The Breakdown

Explaining Southern California's economy

Bullet Points: I read Michael Lewis' big Vanity Fair article on California so you don't have to

"Moneyball" author Michael Lewis looks at California's finances and runs screaming.
"Moneyball" author Michael Lewis looks at California's finances and runs screaming. Justin Hoch

Michael Lewis, author of "Moneyball" and "Liar's Poker," has a big article in the November Vanity Fair about how dire California's public finances are. His thesis is blunt: escalating pension costs are pushing California cities into bankruptcy — if they aren't already there.

It's a lengthy article, running many thousands of words. It covers a lot of territory. In it, we meet municipal-bond naysayer Meredith Whitney, bicycle hellion and former California governor Arnold Schwarzenegger, and a beleaguered local California government official from the ruined town of Vallejo who's trying to invent a whole new way to fight fires. Boilerplate Michael Lewis, right?

It's a good read, but if you want just the summary — the extremely worrisome summary about where California's cities could be headed — then here you go:

  • In 2011, the "average Californian" made $48,000 a year, but is carrying $78,000 in debt. Lewis trots this figure out as an example of hedonistic excess and to begin laying a case that Californians are a spoiled people who want everything but don't want to tax themselves to pay for it. Borrowing is so much easier than raising revenue! His data comes from the Federal Reserve, but Lewis fails to mention that much of the debt is mortgage debt — debt that until the financial crisis was considered "good debt," or debt assumed to purchase an appreciating asset that could become a storehouse of wealth and a bulwark against crisis.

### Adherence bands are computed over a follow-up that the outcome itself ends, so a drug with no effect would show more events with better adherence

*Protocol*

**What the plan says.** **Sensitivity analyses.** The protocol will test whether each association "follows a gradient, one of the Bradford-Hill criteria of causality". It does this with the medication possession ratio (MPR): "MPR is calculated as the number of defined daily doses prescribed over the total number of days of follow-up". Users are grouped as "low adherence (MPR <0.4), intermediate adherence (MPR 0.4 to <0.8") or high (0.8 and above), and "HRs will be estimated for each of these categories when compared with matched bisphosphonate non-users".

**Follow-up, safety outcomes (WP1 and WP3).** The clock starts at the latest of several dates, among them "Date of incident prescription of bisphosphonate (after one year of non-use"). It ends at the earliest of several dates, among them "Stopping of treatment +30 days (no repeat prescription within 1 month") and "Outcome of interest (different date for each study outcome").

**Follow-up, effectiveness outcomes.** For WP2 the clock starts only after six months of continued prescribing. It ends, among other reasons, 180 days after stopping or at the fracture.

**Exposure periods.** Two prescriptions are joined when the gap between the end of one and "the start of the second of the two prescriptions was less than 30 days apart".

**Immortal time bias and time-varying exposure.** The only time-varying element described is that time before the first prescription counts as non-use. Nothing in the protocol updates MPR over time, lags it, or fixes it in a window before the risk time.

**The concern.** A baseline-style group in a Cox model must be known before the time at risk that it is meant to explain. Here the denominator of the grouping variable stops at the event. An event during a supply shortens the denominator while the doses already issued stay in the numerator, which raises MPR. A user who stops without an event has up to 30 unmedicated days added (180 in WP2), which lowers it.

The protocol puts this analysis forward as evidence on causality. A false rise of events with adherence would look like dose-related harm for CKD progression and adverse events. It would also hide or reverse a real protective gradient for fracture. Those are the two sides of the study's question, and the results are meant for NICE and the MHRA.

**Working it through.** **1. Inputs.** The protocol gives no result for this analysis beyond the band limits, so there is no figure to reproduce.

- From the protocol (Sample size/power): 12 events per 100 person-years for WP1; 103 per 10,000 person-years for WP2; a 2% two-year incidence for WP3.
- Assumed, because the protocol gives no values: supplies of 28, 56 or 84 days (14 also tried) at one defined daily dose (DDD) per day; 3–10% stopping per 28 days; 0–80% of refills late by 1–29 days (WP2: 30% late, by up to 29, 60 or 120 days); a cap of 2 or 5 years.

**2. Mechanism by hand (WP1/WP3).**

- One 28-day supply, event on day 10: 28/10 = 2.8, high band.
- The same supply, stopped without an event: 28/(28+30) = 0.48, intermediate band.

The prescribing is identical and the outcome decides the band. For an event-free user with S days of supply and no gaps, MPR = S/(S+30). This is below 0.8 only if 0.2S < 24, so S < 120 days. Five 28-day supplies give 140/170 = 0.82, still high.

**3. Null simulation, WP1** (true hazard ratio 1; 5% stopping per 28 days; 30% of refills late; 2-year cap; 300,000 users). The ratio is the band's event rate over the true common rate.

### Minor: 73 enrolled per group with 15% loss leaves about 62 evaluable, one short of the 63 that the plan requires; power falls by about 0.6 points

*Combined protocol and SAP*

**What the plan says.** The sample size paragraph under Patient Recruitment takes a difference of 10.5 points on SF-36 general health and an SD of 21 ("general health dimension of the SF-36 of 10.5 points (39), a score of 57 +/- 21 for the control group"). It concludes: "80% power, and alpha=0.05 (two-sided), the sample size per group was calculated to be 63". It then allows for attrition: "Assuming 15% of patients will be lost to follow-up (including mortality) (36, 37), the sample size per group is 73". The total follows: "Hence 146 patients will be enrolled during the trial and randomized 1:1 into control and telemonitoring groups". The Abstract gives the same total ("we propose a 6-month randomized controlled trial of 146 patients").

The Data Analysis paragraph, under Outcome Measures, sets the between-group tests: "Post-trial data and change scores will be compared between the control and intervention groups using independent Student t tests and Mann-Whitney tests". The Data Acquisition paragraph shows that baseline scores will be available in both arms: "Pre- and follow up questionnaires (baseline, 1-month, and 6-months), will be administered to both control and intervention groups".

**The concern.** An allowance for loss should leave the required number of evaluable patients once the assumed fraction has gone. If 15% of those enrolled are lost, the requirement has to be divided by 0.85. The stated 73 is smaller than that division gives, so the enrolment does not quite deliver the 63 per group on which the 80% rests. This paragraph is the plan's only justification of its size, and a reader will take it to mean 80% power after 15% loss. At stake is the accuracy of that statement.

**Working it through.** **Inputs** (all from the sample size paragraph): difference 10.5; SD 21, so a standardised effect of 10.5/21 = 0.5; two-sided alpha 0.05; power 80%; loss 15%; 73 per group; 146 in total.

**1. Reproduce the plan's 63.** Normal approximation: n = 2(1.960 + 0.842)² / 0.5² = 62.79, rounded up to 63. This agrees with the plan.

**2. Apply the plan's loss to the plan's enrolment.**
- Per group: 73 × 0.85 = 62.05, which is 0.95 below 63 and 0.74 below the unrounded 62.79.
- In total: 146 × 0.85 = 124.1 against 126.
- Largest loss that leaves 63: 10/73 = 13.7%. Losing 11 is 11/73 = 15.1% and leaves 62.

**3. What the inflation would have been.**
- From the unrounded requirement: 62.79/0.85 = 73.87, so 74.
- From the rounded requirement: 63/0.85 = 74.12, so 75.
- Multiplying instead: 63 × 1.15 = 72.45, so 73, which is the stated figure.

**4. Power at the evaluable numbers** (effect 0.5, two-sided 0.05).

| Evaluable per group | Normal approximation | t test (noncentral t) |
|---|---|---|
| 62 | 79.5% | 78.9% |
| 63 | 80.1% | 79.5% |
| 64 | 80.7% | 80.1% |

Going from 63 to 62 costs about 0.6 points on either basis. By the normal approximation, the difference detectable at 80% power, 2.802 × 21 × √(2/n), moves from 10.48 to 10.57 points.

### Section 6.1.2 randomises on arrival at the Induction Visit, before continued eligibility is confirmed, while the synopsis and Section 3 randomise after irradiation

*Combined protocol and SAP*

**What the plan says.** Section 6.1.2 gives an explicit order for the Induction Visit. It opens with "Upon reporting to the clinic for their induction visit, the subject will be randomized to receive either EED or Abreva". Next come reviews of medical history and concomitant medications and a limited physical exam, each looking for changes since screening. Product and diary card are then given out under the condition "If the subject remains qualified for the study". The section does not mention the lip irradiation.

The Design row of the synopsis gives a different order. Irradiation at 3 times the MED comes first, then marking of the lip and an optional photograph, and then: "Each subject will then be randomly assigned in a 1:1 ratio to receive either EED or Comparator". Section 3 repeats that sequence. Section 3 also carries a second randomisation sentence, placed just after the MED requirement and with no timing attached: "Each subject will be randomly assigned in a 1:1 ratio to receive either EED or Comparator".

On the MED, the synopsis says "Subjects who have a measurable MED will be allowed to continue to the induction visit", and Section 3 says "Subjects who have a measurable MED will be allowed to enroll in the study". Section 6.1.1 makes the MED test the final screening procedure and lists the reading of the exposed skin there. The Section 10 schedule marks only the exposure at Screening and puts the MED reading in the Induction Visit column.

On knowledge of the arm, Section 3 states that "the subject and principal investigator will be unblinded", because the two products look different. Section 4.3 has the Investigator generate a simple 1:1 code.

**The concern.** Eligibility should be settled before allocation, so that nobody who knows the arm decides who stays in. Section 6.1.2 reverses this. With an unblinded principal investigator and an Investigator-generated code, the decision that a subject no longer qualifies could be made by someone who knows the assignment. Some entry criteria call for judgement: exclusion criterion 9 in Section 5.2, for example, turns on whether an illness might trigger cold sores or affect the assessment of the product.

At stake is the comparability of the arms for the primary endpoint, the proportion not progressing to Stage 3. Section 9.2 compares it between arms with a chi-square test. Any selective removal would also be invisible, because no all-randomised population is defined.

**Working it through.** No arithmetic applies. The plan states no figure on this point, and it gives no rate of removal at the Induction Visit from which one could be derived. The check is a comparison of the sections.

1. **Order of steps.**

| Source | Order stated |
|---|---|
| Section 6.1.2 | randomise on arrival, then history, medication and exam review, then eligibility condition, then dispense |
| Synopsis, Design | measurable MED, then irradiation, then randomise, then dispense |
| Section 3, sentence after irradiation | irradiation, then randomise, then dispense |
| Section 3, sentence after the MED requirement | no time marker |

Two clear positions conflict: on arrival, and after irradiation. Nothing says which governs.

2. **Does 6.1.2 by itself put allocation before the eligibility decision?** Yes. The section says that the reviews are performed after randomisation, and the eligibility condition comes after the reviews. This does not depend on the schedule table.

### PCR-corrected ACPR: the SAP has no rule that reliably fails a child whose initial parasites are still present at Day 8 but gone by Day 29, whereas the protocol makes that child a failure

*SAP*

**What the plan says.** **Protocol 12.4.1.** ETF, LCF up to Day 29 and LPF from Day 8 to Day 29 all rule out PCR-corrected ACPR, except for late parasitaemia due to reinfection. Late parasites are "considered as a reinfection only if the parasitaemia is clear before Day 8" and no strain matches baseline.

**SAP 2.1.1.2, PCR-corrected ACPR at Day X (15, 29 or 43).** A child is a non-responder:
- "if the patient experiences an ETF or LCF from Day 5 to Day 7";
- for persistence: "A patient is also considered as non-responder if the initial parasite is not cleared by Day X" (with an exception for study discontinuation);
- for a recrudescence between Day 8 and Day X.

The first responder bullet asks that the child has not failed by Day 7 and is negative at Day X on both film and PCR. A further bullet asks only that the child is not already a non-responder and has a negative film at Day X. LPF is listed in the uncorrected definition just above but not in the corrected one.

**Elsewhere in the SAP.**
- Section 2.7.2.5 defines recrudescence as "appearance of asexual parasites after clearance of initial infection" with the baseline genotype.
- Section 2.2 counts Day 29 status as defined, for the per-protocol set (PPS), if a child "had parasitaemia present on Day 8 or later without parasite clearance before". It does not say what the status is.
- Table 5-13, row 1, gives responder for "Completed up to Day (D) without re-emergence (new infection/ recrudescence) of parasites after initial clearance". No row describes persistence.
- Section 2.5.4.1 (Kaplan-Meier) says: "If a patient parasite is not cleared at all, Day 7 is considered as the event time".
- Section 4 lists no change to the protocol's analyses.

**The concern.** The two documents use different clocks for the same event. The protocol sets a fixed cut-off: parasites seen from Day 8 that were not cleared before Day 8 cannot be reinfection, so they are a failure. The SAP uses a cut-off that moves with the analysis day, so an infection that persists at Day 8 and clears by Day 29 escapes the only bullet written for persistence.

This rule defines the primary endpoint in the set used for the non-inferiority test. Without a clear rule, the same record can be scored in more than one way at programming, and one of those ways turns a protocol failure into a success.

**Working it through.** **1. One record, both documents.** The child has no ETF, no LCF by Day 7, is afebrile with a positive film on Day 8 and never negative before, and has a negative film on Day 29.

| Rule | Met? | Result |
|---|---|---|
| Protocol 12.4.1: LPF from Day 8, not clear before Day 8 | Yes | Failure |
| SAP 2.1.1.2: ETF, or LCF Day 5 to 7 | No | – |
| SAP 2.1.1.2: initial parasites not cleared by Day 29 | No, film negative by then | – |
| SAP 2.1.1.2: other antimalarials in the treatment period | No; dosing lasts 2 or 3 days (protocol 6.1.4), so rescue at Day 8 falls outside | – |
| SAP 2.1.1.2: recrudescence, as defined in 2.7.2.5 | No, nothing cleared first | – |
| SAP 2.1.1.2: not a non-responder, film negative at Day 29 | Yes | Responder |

• In 2011, California will spend $32 billion on employee pay and benefits. 2010 spending in prisons was $6 billion, while spending on higher education was $4.7 billion. Tuition at the University of California has increased from $776 per year in 1980 to — Gulp! — $13,218 in 2010. And that's before the beer. "Everywhere you turn, the long-term future of the state is being sacrificed," Lewis writes.
  • San Jose has a AAA bond rating from Moody's, but that's a sham. The city is nearly bankrupt. And at $245 million, pensions and health-care for retired city workers "are more than half" the yearly budget. Eventually, they will consume the entire budget. There will be one city worker, whose job consists of paying out pensions since there are no other city services.
  • Vallejo saw its real-estate values fall 66 percent from 2006-2010. Bankruptcy was declared in 2008.
  • Vallejo has a population of 112,000, and 13,000 fire calls per year. That's 8.7 calls per person. Or 37 calls each day. There are 67 firefighters in the department. So that 194 calls per firefighter. Luckily, they aren't all fires.

Lewis ends up sounding a cautiously optimsitic note, after his tour of California public-finance Hell. The challenge is huge. But California may rise to it:

When people pile up debts they will find difficult and perhaps even impossible to repay, they are saying several things at once. They are obviously saying that they want more than they can immediately afford. They are saying, less obviously, that their pres­ent wants are so important that, to satisfy them, it is worth some future difficulty. But in making that bargain they are implying that, when the future difficulty arrives, they’ll figure it out. They don’t always do that. But you can never rule out the possibility that they will.

Follow Matthew DeBord and the DeBord Report on Twitter.

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